Battle of Suoi Bong Trang, Wikipedia

Operation Utah, Wikipedia

Battle of Long Tan, Wikipedia

mpaign Series Vietnam | Hack's Hardcore Hints

Hack’s Hardcore Hints #16: Vietnam War 1965

mpaign Series Vietnam | Hack's Hardcore Hints

In Hack’s Hardcore Hints series, David Galster shares some of his scenario design toolkits for Campaign Series: Vietnam, a work-in-progress tactical platoon-scale wargame.

It’s a pleasure, Campaign Series Wargamers,

The Vietnam War really got into high gear in 1965. The Marines landed, and the US first major air mobile battle occurred at Ia Drang. Other significant battles were Dong Xoai, Gibraltar, and the Michelin Plantation. I’ll cover these here in more detail.

Marines Landed

As Viet Cong activity escalated, US Air Force bases were increasingly being attacked. They needed more protection, which ARVN seemed incapable of providing. On 8 March 1965, 3500 US Marines were dispatched to South Vietnam. This marked the beginning of the American ground war. US public opinion overwhelmingly supported the deployment.

Marines from Battalion Landing Team (BLT) 3/9 came ashore at RED Beach 2, northwest of Da Nang. Initially, the 9th Marine Expeditionary Brigade was given responsibility to protect the vital Da Nang Airbase. By the end of 1965, more than 38000 Marines made up the Ill Marine Amphibious Force (Ill MAF) under Major General Lewis W. Walt. They would ultimately serve in the Quang Tri Province near the DMZ.

Dong Xoai

The Battle of Dong Xoai  was part of the Viet Cong Summer Offensive of 1965. It was fought in Phuoc Long Province, between 9 -13 June 1965.

The fight began when the VC 272nd Regiment attacked the Civilian Irregular Defense Group, (CIDG) and US Special Forces camp. ARVN General Staff ordered 1st Battalion, 7th Infantry Regiment, to retake Dong Xoai district.

They arrived 10 June, but were quickly overwhelmed by the VC 271st Regiment near Thuan Loi. Later that day, Dong Xoai was recaptured by the ARVN 52nd Ranger Battalion, which survived an ambush prior to battlefield arrival.

On 11 June, the ARVN 7th Airborne Battalion arrived. While searching for 1st Battalion survivors in the Thuan Loi rubber plantation, South Vietnamese paratroopers were defeated in a deadly ambush.

On June 13, US Army General William Westmoreland decided to insert elements of the 173rd Airborne Brigade into a major battle for the first time, because he feared the Viet Cong could secure a major base area in Phuoc Long Province. By that time, however, the Viet Cong had already withdrawn from the battlefield, and the paratroopers returned to base without a fight.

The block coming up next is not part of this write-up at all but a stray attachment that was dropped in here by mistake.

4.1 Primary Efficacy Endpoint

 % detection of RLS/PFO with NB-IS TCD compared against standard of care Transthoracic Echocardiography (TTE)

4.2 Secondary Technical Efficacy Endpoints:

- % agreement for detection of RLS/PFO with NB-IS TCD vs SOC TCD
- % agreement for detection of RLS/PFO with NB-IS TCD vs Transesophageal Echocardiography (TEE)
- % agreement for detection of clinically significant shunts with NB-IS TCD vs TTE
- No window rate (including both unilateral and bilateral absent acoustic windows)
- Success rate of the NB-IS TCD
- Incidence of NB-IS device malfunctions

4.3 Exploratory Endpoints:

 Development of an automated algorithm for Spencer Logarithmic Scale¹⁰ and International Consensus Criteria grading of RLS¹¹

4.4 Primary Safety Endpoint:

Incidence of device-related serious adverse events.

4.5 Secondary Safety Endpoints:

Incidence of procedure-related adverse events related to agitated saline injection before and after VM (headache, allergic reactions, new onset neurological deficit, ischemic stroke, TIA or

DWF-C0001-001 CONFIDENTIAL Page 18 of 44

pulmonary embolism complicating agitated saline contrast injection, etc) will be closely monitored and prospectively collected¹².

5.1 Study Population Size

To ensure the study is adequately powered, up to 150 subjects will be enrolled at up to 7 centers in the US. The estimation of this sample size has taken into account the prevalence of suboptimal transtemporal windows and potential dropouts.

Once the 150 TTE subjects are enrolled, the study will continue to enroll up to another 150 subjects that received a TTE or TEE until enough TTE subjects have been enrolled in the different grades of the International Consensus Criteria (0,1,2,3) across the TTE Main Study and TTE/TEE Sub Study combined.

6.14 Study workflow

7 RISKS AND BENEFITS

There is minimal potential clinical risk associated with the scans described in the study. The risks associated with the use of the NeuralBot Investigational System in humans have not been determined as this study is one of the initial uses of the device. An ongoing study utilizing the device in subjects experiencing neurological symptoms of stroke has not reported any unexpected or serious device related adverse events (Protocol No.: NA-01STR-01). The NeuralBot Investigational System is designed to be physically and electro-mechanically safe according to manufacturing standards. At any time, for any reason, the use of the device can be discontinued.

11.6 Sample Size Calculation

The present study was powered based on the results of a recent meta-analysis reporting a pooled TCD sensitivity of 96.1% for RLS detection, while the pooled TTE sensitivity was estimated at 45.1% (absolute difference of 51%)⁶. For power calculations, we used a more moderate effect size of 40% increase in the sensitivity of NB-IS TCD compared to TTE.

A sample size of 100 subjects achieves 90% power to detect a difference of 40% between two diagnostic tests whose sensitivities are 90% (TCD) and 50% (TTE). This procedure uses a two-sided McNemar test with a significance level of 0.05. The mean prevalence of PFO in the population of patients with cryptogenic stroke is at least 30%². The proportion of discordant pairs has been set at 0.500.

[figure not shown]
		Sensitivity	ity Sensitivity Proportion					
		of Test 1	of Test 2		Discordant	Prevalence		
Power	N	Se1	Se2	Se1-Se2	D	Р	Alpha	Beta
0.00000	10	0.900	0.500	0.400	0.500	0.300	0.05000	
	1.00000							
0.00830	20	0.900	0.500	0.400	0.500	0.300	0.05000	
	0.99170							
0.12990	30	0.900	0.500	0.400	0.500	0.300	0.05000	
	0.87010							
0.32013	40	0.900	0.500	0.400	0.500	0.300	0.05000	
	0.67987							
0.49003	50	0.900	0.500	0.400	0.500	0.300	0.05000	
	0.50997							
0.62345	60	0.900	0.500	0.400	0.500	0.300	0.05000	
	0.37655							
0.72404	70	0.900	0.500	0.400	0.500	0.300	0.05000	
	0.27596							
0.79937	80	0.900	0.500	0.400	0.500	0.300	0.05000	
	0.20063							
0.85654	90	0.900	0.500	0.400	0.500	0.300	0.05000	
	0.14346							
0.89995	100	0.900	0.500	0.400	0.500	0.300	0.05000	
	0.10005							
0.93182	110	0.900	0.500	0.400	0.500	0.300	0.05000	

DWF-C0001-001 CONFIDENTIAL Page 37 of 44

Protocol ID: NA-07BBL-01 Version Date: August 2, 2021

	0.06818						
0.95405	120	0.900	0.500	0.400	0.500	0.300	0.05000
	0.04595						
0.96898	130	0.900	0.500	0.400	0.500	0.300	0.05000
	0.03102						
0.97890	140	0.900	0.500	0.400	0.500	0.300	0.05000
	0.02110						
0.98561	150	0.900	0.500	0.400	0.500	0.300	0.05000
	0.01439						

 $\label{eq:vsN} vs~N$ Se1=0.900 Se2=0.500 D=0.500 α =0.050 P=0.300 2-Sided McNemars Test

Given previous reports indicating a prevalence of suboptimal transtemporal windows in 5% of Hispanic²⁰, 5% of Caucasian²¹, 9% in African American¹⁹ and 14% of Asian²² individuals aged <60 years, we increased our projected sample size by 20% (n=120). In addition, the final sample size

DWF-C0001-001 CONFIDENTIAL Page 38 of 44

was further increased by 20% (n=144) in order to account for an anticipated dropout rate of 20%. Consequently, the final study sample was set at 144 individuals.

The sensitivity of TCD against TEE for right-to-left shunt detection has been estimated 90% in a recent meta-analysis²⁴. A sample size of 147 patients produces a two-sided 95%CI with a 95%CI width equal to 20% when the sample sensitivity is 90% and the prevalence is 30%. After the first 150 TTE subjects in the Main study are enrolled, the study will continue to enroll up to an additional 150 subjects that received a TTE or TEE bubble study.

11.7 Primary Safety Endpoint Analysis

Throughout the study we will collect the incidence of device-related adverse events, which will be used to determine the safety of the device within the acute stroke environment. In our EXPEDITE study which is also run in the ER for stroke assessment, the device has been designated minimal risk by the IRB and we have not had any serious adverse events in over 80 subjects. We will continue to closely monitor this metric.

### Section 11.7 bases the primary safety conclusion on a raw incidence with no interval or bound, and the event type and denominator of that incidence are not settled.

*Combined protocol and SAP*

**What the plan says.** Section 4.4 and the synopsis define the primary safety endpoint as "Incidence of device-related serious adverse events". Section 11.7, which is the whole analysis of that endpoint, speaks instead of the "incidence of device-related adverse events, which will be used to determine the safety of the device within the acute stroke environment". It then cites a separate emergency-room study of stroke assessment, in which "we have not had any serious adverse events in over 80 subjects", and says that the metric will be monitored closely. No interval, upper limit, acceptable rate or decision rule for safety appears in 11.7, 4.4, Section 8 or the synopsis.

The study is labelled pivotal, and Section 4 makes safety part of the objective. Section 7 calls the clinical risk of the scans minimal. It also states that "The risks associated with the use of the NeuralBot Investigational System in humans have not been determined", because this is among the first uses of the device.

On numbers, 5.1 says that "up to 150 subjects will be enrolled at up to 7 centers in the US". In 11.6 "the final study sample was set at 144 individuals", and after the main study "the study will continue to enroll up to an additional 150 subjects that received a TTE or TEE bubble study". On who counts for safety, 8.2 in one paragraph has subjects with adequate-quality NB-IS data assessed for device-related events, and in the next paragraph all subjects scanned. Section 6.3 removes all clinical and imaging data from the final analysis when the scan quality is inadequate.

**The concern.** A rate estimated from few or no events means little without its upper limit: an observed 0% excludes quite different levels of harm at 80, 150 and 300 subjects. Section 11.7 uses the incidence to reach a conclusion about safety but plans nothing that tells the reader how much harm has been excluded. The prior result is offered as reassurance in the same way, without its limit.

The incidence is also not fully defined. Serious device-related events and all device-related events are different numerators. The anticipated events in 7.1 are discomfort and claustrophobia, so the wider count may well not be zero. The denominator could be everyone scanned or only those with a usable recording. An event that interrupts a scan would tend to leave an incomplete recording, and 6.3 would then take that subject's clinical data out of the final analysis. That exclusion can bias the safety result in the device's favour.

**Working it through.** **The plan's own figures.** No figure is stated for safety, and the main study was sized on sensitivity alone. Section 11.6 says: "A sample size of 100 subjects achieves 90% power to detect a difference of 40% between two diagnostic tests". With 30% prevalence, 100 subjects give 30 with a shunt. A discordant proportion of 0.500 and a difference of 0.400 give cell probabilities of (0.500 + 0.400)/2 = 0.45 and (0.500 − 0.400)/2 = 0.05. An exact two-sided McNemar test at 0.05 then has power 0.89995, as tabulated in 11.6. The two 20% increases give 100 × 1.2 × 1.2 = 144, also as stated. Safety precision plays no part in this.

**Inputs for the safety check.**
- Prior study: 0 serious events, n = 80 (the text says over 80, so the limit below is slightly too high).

Campaign Series Vietnam (CSVN) plans to represent this battle with a scenario titled “Battle of Dong Xoai”

Operation Gibraltar

Operation Gibraltar was planned by MACV to clear the area around the 1st Cavalry Division’s base at An Khe. The battle at An Ninh took place from 18–19 September 1965 between elements of the NVA 94th and 95th Battalions, 2nd Regiment, 3rd Division, and the US 2nd Battalion, 502nd Infantry Regiment and ARVN Rangers. CSVN plans to represent this battle with a scenario, “Operation Gibraltar.”

After preliminary airstrikes, the first wave of helicopters dropped the 2-502 Inf and a company of ARVN Rangers at 0700, in a landing zone near the village of An Ninh, 30 km east of An Khe.

Unknown to US/ARVN forces, they had landed in the middle of a NVA training base.

When the second wave of helicopters arrived, NVA began intense fire, forcing Lt. Col. W.K.G. Smith to wave off the second wave without dropping the soldiers.

Lack of artillery posed dire difficulties for the American defenders. Air support was initially unavailable, but shortly after 0900, F-100 fighter-bombers joined the battle, with 50 sorties by dusk. Close enemy contact caused two friendly fire casualties. Continuous efforts to reinforce the besieged troops and evacuate wounded involved 26 helicopters.

In the afternoon, a relief force was transported to a landing zone near the battle. But before they could regroup and start to advance, night fell, and they had to stop.

It was the first serious firefight between regular forces of the U.S. Army and the NVA. The battle was covered by CBS News reporter John Laurence who interviewed the brigade commander, Colonel James Timothy, and paratroopers who had been in the fight. “It was a nightmare,” a private said. “Nobody slept all night.” A sergeant said, “I spent three years in Korea and never saw nothing like this.”

The NVA retreated overnight. When the relief force arrived, the battle was over.

The outcome was interpreted in different ways. General Westmoreland hailed it as a great victory. Others, such as David Hackworth and Maj. J.C.W. Dyke of the 101st Airborne Division considered the battle a tactical and strategic disaster. Dyke regarded the operation as a failure, because the landing zone was in the middle of a NVA training camp. Hackworth commenting that “the VC saved the day by walking away.”

Ia Drang

This was the first major airmobile operation of the Vietnam War. Helicopters gave the Americans much greater mobility and additional firepower. However, Ho Chi Minh and General Giap gained confidence at Ia Drang. Their peasant soldiers withstood the high-tech firestorm thrown at them by a superpower, and fought the Americans to a draw.

The Campaign Series Vietnam game plans to simulate Ia Drang by eight scenarios, titled “Ia Drang Campaign 01 through 08.”